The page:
Sir Charles Grove is often credited with the introduction of the analytical programme note for classical concerts, although John Ella (1802–88) may have the true claim to fame. However, this lovely autobiographical speech by Groves is well worth publishing.
“Well, at the Crystal Palace, as I need hardly tell you, over and above my special duties as Secretary, there was the music, to which I soon began to attach myself particularly. And here, again, the analytical programmes, of which Mr. Sullivan has spoken so much too kindly, originated entirely from the suggestion of a friend. We were going to celebrate the birthday of Mozart in 1856, when the Crystal Palace music was just beginning to struggle into existence, and Mr. Manns said to me how much he wished that I would write a few words about Mozart himself, and about the works to be performed. I tried it, and that gave me the initiation; and after that, as the Saturday Concerts progressed, I went on week by week. I wrote about the symphonies and concertos because I wished to try to make them clear to myself, and to discover the secret of the things that charmed me so ; and then from that sprang a wish to make other amateurs see it in the same way.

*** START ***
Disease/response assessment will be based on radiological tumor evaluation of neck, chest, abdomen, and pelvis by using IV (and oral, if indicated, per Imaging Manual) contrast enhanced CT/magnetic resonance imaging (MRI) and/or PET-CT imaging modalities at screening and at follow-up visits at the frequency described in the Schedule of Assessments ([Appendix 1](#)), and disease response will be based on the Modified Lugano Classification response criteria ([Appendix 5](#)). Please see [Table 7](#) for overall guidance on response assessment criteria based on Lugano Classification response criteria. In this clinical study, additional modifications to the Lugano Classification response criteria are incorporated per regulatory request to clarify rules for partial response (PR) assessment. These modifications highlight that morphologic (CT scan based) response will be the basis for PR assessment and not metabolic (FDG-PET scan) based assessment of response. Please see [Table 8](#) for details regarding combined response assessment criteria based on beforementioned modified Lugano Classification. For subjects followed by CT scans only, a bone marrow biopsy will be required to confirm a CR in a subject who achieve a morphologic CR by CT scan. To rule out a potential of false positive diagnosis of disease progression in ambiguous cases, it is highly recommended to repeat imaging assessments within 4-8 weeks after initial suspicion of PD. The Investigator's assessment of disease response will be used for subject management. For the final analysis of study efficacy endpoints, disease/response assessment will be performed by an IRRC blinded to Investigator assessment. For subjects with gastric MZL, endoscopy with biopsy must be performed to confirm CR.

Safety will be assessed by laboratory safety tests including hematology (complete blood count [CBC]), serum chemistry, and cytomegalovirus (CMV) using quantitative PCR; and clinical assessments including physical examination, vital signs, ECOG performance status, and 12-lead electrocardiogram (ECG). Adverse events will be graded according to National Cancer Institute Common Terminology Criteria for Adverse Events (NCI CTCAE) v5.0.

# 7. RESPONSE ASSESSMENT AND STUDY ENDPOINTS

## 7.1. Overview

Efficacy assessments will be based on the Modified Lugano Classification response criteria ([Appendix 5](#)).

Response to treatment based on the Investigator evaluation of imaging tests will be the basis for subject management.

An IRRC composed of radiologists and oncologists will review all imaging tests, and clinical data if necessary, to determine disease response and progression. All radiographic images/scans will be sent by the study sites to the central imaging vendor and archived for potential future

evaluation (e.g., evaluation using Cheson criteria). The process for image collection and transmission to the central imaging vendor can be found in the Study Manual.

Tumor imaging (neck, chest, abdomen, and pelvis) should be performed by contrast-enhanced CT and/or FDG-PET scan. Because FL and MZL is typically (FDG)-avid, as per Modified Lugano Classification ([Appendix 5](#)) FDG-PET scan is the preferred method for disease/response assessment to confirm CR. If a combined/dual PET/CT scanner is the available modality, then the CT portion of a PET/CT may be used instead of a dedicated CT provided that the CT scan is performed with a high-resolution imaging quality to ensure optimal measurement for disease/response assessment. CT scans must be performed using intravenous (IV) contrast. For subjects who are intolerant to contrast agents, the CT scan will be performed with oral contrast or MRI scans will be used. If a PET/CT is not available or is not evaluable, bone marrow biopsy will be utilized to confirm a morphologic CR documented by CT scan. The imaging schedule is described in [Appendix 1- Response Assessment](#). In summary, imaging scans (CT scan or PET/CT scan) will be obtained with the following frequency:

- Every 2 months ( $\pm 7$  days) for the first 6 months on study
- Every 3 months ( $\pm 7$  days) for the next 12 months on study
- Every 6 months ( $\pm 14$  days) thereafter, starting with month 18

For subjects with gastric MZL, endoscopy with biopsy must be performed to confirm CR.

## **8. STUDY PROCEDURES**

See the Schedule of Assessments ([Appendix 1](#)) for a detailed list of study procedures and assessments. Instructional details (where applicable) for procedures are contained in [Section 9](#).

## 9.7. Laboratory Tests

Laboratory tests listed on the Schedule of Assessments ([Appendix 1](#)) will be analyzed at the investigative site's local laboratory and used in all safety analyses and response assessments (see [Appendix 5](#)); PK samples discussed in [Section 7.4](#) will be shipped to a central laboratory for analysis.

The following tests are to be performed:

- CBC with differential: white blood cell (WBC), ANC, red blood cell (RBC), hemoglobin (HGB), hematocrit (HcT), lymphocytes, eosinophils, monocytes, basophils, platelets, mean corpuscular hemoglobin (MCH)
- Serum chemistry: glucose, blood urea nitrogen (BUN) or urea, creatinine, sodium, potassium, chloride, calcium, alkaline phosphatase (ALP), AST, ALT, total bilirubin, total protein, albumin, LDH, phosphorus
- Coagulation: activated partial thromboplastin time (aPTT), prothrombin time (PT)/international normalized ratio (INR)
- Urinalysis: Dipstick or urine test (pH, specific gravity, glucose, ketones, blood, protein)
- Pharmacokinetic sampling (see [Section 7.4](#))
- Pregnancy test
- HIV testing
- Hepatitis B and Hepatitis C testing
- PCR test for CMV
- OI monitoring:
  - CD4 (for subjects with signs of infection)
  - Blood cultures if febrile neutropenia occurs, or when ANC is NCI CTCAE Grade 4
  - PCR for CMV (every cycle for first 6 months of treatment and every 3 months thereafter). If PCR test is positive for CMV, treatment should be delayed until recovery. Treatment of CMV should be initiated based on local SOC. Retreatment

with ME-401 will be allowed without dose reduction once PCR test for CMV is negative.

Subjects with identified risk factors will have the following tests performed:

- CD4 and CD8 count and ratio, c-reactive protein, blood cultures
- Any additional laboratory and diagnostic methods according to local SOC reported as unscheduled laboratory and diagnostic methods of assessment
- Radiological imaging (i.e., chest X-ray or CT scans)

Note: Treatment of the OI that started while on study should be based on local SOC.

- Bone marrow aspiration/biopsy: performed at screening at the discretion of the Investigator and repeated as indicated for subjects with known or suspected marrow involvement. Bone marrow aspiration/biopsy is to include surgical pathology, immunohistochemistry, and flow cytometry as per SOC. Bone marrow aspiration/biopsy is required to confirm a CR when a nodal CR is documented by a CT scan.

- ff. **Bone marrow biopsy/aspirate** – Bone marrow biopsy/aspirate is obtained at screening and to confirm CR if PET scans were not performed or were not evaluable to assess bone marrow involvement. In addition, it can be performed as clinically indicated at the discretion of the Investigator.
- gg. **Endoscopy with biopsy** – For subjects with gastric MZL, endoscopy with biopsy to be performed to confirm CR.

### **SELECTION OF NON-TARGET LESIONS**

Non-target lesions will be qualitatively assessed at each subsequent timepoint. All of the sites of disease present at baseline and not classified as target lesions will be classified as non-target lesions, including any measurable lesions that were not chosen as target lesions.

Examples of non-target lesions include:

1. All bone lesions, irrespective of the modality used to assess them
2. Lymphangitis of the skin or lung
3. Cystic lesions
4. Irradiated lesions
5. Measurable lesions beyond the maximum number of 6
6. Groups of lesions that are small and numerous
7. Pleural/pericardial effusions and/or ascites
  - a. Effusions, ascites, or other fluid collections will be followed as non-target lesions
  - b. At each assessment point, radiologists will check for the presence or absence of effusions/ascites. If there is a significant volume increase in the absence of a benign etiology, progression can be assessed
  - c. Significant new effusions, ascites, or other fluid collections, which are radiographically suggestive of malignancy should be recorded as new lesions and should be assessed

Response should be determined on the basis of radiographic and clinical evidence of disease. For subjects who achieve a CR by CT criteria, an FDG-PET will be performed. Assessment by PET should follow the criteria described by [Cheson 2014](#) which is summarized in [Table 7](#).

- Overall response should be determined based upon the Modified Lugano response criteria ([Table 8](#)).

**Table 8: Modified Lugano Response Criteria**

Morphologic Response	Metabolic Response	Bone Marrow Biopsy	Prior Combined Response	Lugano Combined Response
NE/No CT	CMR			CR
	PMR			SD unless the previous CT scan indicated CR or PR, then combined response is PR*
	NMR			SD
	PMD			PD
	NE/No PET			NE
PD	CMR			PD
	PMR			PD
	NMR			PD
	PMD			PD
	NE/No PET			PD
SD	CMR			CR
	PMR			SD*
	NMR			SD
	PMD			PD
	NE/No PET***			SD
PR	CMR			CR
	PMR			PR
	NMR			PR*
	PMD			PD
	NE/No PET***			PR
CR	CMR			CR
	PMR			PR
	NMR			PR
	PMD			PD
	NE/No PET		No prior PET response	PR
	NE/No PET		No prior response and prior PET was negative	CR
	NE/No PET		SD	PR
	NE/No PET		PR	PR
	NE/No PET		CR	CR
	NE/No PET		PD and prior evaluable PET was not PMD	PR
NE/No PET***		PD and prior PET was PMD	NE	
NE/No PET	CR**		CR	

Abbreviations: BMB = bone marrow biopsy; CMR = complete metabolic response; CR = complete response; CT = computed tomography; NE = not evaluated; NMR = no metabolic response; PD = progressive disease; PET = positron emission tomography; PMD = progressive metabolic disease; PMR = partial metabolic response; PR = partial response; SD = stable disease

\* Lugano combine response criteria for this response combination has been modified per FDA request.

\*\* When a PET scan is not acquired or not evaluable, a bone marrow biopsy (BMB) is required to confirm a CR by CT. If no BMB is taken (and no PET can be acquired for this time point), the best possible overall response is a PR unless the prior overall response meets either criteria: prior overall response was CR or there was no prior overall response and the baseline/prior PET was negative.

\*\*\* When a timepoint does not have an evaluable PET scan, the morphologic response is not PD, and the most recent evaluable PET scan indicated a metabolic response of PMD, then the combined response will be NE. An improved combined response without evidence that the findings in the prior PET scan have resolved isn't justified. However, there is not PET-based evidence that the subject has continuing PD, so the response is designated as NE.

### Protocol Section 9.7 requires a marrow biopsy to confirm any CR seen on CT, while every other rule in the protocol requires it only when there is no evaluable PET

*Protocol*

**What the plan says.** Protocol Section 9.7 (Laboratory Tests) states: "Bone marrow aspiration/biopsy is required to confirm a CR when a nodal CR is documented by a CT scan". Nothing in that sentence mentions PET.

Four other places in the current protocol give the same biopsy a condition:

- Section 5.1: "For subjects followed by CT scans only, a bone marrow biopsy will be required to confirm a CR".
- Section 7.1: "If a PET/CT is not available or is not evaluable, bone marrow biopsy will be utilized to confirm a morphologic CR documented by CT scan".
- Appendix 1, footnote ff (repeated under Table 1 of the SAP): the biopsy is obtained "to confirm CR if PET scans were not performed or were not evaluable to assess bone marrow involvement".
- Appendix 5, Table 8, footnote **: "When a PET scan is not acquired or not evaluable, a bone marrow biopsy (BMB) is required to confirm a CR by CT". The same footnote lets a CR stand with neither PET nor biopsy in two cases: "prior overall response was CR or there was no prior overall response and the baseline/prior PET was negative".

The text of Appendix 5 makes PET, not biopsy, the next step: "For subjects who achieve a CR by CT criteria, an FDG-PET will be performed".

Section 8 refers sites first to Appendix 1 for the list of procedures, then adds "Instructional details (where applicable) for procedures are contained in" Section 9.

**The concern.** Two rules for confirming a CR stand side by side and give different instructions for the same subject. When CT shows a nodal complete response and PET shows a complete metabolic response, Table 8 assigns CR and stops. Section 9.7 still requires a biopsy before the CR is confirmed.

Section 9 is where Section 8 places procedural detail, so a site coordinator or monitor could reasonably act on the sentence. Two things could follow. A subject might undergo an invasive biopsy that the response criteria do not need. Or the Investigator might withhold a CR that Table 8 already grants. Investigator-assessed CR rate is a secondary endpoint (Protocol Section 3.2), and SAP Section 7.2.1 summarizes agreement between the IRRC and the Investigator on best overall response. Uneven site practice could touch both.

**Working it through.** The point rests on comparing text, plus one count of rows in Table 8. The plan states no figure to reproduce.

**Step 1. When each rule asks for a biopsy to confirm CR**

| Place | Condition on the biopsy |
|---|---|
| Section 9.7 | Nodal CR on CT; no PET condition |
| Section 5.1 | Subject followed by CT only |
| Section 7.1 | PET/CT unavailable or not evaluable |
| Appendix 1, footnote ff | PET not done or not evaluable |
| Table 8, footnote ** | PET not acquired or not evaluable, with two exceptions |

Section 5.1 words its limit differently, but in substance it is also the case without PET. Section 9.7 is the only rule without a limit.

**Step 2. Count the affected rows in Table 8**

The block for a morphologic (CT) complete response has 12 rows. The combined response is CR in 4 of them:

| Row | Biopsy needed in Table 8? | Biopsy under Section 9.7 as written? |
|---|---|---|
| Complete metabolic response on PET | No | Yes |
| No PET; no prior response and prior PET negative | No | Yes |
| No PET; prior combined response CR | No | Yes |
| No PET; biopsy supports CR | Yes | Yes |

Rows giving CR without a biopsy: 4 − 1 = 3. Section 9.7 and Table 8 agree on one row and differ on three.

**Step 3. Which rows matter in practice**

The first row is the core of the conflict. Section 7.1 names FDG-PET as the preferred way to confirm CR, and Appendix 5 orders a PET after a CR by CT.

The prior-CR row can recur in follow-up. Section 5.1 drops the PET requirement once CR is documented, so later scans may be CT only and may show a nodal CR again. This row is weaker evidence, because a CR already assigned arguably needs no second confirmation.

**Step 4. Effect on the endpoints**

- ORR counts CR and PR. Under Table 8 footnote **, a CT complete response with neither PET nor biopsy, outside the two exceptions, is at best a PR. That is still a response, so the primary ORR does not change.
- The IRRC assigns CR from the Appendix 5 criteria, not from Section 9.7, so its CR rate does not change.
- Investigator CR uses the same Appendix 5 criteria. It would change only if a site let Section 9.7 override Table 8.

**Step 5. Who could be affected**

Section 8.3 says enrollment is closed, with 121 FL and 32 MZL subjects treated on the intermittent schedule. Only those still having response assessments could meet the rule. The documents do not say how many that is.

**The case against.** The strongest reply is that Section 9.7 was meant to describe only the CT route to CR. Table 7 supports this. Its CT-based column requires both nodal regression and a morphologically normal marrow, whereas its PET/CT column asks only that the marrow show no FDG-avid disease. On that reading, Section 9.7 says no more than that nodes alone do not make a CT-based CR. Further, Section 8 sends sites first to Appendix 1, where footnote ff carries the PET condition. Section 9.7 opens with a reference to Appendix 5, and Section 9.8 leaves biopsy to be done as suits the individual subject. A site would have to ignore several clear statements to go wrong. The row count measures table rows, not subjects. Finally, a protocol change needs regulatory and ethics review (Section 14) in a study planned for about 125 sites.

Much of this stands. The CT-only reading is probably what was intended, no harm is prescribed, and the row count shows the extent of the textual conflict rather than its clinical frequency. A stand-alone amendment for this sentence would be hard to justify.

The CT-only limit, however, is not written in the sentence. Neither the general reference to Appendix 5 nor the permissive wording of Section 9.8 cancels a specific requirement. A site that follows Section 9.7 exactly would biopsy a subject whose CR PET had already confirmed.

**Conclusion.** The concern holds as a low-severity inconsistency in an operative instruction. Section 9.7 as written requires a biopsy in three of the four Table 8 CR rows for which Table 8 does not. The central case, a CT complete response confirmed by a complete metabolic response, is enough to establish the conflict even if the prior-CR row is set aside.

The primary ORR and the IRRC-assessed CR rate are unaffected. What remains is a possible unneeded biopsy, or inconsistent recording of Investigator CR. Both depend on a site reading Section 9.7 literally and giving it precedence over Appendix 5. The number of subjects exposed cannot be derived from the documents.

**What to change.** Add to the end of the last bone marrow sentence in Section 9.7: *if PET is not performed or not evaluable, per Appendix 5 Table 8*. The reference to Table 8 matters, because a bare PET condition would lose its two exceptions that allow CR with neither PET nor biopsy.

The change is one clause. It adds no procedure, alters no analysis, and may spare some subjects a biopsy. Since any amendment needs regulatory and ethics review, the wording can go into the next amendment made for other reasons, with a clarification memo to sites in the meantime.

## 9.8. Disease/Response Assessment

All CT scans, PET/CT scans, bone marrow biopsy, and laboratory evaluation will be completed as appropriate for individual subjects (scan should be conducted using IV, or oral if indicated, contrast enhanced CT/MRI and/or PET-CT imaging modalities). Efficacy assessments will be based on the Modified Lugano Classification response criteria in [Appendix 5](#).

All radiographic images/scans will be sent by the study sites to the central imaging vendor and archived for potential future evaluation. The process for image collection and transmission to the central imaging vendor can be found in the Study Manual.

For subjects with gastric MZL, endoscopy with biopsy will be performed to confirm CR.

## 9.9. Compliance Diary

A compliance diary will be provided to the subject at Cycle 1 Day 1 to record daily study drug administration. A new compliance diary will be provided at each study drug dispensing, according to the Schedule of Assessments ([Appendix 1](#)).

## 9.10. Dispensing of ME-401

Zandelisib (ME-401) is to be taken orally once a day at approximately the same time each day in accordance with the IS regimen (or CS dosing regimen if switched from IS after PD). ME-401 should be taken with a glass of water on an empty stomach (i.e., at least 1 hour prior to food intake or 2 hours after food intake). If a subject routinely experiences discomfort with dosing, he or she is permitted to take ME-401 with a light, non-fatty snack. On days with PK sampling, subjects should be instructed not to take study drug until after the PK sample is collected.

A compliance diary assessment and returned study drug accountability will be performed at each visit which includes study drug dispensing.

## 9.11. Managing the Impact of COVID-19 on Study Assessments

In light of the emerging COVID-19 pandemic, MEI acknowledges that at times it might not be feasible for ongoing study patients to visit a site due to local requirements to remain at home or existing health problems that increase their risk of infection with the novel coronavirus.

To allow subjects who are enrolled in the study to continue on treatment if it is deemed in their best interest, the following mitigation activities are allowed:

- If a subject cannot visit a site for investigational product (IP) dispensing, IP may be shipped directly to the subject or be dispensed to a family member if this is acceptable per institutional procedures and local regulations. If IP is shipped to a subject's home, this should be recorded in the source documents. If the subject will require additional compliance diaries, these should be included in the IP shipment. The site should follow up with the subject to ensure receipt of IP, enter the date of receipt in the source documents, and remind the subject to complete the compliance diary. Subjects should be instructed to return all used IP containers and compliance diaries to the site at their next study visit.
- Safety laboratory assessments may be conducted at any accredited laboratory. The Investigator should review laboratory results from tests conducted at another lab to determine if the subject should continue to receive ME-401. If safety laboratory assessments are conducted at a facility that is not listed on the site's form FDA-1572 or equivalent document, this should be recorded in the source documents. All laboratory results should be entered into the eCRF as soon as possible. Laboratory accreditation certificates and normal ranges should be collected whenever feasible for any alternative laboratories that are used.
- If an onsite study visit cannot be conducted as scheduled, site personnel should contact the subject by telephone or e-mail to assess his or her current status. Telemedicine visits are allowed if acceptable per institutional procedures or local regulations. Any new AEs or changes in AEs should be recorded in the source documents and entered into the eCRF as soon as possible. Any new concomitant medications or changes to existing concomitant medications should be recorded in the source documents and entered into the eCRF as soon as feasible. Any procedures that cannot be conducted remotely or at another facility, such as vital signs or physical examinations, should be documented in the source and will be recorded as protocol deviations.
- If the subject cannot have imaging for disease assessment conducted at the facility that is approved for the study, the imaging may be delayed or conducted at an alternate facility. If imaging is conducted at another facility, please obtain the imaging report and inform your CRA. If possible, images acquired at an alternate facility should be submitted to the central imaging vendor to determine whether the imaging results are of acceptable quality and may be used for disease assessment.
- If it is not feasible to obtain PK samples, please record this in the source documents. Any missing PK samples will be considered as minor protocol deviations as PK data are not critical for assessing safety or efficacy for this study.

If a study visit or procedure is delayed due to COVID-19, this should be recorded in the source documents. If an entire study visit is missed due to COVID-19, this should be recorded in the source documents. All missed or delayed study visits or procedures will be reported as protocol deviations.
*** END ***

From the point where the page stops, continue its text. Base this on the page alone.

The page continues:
My friend Sullivan, in his affection for me, has, I think, overrated the value of these analyses, and has also given me more credit in respect to the Crystal Palace music than I deserve. No doubt I have devoted myself very much to it, and perhaps I was the means of obtaining Mendelssohn's Reformation Symphony, and some works of Schubert's, which, otherwise, we might not have been the first to play. But what is the use of possessing music, or of analysing it, unless it is played to perfection? No, ladies and gentlemen, the great glory of the Crystal Palace music is the perfection in which it is played. There is no doubt that we play many of the greater works better than they do anywhere else in England. I say this notwithstanding some recent events. And to what is this due? To the devotion and enthusiasm, the steady, indefatigable labour of my friend, Mr. Manns. Probably no one but myself is in the position to know really how very hard he has worked, and how much he has done behind the scenes to ensure the success of the performances that do him such infinite credit. And here I may say that one of the special advantages that music has been to me is the number of young friends that I have made through it. I welcome every one of them as they arrive. I hope I may always keep abreast of them and never sink into an old fogey."
Sir Charles Grove the autobiographical speech of July 1880.